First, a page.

Up in Door travel blog

National Mississippi River Museum & Aquarium

Paddlefish open their moths to scoop up food and filter it

Open-mouthed paddlefish

Handsome

River otter

River otter playing and having a great time

Clam shells used to make buttons

Clam shell buttons were great

He was smiling for us

Side-wheeler steamboat

View of downtown Dubuque

Mississippi River in distance

County Courthouse really stands out

Fenelon Place Elevator

Really steep!

Quite a hill!

Chocolate turtle we bought (and ate) in honor of our turtle-loving granddaughter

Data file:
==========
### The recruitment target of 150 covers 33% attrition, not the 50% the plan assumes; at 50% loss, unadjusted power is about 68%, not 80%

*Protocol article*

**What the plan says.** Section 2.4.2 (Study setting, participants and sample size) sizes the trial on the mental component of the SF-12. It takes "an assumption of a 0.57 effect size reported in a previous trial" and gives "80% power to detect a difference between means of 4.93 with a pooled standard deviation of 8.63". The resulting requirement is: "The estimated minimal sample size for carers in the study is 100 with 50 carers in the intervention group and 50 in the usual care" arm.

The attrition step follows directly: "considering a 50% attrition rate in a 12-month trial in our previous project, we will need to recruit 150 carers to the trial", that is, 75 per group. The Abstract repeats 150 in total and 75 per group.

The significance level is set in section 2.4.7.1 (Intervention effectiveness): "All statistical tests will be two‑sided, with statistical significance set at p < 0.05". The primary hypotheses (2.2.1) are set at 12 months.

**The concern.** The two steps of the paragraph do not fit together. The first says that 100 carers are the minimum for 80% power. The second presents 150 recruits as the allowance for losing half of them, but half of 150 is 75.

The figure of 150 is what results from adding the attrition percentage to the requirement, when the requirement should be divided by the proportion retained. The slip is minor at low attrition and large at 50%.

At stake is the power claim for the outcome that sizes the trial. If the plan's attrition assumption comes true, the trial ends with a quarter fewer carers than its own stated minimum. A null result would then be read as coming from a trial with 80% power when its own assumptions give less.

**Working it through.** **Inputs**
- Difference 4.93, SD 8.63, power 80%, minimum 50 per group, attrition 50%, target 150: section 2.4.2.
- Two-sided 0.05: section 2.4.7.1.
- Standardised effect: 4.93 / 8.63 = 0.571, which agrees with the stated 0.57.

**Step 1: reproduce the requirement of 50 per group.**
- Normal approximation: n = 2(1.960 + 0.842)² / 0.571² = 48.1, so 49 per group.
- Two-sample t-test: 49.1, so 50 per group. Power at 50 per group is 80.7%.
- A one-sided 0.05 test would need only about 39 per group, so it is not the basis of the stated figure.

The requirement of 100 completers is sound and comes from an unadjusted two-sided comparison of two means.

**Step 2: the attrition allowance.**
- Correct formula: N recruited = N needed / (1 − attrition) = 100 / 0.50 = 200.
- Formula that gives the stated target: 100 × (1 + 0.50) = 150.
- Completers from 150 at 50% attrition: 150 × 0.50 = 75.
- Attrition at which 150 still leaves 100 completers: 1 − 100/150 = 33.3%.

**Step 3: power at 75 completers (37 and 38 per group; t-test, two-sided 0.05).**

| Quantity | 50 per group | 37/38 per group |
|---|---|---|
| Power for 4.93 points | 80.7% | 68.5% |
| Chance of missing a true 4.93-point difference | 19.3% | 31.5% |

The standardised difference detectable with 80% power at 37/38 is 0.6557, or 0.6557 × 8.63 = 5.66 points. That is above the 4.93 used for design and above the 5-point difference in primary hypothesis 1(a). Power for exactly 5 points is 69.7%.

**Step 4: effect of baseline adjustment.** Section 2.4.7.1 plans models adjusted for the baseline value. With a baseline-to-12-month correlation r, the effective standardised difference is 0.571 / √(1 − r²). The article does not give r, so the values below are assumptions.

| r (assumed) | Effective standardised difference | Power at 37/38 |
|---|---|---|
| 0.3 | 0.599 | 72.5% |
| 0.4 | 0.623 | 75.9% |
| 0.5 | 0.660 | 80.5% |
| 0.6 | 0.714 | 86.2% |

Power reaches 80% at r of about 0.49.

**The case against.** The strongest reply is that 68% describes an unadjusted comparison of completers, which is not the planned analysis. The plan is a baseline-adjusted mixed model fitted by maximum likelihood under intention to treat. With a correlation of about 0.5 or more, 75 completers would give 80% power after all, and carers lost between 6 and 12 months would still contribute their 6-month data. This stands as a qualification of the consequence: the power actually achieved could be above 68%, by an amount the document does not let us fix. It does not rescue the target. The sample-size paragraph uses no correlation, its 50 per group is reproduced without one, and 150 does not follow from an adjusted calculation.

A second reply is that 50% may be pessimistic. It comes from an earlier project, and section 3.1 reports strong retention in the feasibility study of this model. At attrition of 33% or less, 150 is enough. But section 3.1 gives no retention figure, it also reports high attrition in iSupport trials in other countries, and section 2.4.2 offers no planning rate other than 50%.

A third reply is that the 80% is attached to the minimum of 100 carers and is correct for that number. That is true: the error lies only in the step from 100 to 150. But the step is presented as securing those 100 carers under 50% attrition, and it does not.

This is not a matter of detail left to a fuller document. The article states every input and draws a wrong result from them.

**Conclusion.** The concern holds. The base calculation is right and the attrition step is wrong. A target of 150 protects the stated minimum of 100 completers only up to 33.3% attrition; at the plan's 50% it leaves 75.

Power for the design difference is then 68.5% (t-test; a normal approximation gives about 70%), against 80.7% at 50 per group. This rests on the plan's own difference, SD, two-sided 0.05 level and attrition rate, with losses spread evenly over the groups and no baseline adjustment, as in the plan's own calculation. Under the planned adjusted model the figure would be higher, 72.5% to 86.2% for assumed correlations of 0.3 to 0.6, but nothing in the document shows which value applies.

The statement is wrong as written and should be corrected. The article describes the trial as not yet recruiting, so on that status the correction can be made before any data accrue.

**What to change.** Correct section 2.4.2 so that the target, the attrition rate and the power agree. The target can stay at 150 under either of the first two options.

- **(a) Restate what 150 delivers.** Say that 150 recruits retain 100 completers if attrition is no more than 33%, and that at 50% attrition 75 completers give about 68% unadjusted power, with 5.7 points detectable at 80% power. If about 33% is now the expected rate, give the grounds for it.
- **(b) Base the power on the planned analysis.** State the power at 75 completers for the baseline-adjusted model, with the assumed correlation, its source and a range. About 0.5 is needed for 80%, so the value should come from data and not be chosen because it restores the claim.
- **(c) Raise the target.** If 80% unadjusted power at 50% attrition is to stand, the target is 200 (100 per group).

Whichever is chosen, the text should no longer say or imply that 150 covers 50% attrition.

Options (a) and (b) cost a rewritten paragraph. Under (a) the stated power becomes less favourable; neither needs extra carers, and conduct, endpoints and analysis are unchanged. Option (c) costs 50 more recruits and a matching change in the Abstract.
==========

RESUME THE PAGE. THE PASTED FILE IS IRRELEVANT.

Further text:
Davenport, IA We spent the day exploring Dubuque (10th largest city in the state) and left a lot undone because of lack of time. The National Mississippi Museum & Aquarium campus includes over a dozen aquariums featuring wildlife of the Mississippi River, the Gulf of Mexico and other river systems, including giant catfish, sturgeon, turtles, rays, octopus, river otters, and more. There are also outdoor exhibits featuring river otters, a marsh, and artifacts such as steam boilers, boats, a blacksmith shop, and raptor aviaries including bald eagles and red-tail hawks. Factoid: Clam fishermen dredged the river bed for clams, which they sold to buyers. The buyers sold the clam contents to hog farmers and the clam shells to factories. Hence, there were two major industries — button manufacturing and hog slaughtering. The button industry ended with the introduction of plastic buttons. The hog-slaughtering business still exists in Iowa, but the animals no longer have a clam diet. We toured the 277’ long and 85’ wide side-wheeler steamboat, the William M Black. We learned that 1 barge equals 60 trucks. The largest tow in the world was a tow pushing 56 coal barges measuring 7 acres. Also the Dubuque Boat and Boiler Works, 2nd oldest boat manufacturer in the US, built lots of different types of boats including sub-chasers to fight German U-boats. Grease for the launching slide was difficult to find during the war. For one launch, bananas were pureed and spread on the wooden rails to allow the completed ship to slide into the water. No trip to Dubuque is complete without a ride on the Fenelon Place Elevator, a 3’ narrow gauge funicular railway and the shortest and steepest in the world. And there is a very conveniently placed candy/ice-cream shop right at the bottom of the elevator.

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